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A Summit of Significant Success:
G20 Leaders at the 2016 Hangzhou Summit

John Kirton, Co-director, G20 Research Group
September 7, 2016

On September 4 and 5, 2016, in Hangzhou, China, G20 leaders produced a summit of significant success. They set out 29 major initiatives, action plans and other major agreements across a broad range of issues, with several breaking new ground. They strengthened G20 solidarity by articulating a core set of common values, shared by the global community as a whole. They showed that China's G20 leadership had reached a new stage, with the bigger, bolder, better initiatives from summit host President Xi Jinping, followed by his fellow leaders in a fulsome way. They thus set an innovative direction and firm foundation for the future, to be improved at Germany's G20 summit in Hamburg in 2017. Yet relative to Xi's initial and ultimate ambitions and the many clear and present global demands and dangers, the leaders stopped short of making Hangzhou a summit of strong success, let alone the historic one that the global community needs at this time.

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The Concluding Communiqué's Advances

The concluding communiqué opened by clearly declaring that the G20 was now the centre of global governance across all financial and economic, social and sustainable development, and political-security demands. Geopolitical developments such as "increased refugee flows as well as terrorism and conflicts also complicate the global economic outlook," the G20 leaders said.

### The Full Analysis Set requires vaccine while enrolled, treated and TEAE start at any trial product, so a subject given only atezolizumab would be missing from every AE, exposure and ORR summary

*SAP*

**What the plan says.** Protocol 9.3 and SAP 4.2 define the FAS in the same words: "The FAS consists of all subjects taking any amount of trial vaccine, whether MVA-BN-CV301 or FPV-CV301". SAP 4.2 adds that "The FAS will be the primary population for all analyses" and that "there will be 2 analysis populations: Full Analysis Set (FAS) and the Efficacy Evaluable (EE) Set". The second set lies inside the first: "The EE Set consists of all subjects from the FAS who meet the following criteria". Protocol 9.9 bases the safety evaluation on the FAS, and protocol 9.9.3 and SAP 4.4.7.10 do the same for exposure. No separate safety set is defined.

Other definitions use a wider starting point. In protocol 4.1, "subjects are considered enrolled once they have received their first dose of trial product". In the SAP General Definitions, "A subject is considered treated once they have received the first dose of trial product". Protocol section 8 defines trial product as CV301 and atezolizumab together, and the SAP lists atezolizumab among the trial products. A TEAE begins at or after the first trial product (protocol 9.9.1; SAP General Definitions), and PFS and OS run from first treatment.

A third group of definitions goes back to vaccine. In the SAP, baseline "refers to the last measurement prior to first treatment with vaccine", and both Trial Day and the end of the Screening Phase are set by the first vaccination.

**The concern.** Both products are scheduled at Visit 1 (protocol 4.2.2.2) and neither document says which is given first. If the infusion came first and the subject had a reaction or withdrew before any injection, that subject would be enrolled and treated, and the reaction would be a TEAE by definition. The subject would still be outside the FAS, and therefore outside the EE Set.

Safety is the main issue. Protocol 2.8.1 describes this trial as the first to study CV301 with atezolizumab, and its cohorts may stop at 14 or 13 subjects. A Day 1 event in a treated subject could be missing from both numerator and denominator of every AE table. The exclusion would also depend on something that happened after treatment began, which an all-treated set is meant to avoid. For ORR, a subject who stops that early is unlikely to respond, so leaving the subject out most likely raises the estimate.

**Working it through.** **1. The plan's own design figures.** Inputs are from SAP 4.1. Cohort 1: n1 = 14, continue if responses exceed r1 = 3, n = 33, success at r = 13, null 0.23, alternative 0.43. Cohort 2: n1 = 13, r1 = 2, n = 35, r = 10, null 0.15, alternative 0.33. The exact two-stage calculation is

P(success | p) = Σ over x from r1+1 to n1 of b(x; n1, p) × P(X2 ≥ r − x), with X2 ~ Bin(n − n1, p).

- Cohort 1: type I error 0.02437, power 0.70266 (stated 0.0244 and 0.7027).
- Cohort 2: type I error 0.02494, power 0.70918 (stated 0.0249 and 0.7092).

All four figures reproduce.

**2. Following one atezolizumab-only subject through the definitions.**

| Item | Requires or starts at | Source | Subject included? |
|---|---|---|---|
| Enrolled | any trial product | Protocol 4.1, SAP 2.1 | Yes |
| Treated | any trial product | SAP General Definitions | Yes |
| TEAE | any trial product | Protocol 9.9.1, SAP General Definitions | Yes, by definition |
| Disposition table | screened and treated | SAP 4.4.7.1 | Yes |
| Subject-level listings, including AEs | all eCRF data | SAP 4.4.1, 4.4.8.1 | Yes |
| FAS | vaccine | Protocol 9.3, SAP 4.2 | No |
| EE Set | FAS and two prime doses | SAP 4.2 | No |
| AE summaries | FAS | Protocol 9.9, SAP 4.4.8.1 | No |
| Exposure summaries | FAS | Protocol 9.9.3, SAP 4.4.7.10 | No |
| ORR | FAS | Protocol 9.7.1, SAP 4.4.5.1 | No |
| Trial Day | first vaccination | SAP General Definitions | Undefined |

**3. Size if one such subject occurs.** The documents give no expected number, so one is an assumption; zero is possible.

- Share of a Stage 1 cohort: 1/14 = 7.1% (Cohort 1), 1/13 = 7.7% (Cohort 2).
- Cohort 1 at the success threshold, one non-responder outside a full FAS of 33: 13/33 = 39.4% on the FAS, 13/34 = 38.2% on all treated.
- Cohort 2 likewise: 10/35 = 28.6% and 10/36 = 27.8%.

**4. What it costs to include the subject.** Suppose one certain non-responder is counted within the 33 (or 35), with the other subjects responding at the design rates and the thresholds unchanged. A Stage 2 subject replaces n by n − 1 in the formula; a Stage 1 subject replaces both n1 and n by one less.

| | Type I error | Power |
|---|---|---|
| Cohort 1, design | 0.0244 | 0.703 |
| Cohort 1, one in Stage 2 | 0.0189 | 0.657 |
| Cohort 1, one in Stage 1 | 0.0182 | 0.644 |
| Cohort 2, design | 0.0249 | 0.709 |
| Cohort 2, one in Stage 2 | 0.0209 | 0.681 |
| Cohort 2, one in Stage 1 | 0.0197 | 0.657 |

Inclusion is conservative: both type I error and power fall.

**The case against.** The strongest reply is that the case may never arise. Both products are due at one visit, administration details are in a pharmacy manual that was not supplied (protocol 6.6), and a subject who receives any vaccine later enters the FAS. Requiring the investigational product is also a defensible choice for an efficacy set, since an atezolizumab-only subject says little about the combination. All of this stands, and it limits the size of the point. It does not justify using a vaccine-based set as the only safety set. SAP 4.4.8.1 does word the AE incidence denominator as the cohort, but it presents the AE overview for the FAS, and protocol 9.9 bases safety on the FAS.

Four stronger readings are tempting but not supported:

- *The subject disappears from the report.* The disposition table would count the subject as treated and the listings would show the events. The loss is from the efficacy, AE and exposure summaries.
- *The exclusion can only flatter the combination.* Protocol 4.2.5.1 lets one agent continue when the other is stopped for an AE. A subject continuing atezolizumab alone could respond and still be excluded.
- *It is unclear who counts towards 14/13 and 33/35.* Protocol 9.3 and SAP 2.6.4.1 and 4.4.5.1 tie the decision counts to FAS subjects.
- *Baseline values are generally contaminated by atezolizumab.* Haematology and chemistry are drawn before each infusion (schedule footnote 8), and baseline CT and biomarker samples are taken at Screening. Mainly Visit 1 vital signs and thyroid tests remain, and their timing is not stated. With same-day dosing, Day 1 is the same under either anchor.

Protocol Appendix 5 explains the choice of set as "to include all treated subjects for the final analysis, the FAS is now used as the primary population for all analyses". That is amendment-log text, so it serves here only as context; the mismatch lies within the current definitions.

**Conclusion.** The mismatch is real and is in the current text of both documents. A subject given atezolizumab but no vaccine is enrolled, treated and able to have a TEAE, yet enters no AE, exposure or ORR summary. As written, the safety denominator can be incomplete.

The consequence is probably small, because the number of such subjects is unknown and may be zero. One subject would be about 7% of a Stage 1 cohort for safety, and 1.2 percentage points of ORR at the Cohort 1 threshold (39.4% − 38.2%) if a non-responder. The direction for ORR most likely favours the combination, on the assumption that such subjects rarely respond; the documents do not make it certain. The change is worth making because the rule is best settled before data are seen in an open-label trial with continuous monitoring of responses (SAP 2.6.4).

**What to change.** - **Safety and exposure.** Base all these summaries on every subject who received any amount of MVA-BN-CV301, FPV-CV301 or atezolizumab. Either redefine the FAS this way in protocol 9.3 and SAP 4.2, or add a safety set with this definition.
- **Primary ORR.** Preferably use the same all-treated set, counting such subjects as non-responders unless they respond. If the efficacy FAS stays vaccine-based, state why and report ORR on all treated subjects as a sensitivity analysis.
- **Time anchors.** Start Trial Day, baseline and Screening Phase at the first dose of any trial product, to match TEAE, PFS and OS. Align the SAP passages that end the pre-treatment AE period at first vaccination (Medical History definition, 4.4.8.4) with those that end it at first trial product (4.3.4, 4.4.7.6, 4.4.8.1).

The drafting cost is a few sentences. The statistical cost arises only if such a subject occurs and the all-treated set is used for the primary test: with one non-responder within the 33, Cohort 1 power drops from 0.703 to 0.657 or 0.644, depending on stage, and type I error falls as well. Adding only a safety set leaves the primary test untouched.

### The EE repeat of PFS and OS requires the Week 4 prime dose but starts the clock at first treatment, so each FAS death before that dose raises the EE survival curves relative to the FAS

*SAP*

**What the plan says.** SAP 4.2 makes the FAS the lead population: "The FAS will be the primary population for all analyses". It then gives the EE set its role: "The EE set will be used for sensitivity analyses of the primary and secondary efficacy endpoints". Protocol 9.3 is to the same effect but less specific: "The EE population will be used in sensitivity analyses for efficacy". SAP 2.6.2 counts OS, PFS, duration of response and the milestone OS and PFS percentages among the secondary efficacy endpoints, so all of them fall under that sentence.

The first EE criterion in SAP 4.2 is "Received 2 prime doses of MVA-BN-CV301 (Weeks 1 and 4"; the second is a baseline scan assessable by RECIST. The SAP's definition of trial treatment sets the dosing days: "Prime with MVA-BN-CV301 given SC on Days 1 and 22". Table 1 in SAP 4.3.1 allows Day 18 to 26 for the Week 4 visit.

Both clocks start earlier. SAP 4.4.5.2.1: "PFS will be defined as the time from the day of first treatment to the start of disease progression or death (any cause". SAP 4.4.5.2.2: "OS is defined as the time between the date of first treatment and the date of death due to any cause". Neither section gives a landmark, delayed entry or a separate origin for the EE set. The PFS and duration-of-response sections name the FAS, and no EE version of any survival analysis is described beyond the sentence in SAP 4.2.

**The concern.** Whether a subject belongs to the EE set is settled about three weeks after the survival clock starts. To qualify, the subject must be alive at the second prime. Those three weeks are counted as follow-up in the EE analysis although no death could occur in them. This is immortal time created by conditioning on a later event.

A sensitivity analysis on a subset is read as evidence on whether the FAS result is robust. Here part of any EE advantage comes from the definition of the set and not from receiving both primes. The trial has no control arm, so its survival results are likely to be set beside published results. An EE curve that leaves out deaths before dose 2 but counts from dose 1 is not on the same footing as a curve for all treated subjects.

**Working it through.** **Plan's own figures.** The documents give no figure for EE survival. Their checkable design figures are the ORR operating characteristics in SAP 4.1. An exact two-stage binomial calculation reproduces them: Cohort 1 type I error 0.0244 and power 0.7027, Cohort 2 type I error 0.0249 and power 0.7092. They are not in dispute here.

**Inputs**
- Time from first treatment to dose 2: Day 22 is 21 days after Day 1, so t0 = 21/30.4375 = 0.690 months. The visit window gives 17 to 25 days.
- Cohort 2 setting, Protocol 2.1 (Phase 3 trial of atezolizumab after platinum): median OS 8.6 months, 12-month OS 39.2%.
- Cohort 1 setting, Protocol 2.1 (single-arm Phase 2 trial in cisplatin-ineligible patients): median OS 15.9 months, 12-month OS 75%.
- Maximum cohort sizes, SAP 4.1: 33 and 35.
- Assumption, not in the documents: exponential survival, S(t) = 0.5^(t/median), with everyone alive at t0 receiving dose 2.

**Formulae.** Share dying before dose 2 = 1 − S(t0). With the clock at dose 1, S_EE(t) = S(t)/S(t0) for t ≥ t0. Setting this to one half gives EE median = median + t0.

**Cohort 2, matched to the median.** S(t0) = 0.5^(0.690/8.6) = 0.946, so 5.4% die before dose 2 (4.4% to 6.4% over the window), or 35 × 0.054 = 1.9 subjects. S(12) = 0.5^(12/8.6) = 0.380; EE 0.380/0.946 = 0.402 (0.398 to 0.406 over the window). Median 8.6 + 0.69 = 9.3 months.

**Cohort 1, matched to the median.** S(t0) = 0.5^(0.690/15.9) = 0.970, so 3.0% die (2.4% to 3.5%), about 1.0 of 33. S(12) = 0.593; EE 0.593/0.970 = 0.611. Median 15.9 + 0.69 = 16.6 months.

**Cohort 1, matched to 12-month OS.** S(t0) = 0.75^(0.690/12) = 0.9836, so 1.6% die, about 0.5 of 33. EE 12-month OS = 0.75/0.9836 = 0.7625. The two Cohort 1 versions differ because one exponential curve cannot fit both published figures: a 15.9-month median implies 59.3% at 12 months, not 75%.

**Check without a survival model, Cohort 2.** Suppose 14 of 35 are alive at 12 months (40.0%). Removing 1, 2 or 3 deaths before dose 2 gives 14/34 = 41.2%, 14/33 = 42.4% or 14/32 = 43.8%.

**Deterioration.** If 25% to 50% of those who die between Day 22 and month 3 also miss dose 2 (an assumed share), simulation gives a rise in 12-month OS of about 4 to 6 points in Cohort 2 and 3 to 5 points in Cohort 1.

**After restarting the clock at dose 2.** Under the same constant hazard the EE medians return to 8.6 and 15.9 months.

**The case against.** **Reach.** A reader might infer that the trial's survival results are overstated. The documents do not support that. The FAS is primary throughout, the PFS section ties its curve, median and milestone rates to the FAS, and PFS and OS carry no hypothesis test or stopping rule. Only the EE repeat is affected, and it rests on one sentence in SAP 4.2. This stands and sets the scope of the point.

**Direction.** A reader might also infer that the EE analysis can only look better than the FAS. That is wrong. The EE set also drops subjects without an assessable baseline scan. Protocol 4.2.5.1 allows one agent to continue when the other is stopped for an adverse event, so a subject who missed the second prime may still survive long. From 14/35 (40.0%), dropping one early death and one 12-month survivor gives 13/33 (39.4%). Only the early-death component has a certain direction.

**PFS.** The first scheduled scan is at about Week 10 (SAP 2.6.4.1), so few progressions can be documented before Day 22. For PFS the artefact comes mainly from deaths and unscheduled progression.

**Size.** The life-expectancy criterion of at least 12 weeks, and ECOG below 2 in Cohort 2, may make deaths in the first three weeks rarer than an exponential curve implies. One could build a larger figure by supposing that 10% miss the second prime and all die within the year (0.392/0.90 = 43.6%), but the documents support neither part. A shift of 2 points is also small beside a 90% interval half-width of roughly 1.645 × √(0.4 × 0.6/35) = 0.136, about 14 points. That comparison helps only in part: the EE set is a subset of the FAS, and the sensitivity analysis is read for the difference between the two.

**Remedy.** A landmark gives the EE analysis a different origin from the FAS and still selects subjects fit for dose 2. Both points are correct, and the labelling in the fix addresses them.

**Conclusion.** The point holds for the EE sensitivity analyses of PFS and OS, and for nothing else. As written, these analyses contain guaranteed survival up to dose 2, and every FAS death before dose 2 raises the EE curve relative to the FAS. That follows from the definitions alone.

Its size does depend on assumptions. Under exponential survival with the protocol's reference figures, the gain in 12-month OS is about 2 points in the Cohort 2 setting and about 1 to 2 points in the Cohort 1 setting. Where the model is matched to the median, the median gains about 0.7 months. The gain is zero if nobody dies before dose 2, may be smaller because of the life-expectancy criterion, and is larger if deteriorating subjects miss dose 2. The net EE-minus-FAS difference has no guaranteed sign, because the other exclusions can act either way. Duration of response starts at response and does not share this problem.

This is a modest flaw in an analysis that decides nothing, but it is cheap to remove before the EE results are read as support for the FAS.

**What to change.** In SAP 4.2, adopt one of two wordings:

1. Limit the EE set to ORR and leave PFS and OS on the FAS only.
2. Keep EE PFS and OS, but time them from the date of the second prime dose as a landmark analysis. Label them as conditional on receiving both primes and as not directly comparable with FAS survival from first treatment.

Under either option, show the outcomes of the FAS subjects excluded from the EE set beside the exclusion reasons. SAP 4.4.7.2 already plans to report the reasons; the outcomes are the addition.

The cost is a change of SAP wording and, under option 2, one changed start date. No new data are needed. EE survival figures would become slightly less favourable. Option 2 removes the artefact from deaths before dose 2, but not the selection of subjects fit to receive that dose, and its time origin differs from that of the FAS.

In their first section on "Strengthening Policy Coordination" the leaders presented their "Hangzhou Consensus" with its far-reaching vision. They promised to transform their economies "in a more innovative and sustainable manner and better reflect shared interests of both present and coming generations." They thus began with the principle of intergenerational equity, the principle at the centre of ecological sustainability since the Brundtland Commission report many decades before. They also affirmed the core principles of innovation and openness, recognizing that they needed more public support and inclusiveness to make economic growth serve the needs of everyone — "in particular women, youth and disadvantaged groups." In this way in 2016 they affirmed the distinctive foundational mission of the G20 since its start in 1999: to make globalization work for the benefit of all . They also pledged to strengthen economic and macroeconomic policy co-ordination. This was a major change from the 2009 Pittsburgh Summit when China only reluctantly accepted the G20's new framework for strong, sustainable and balanced growth.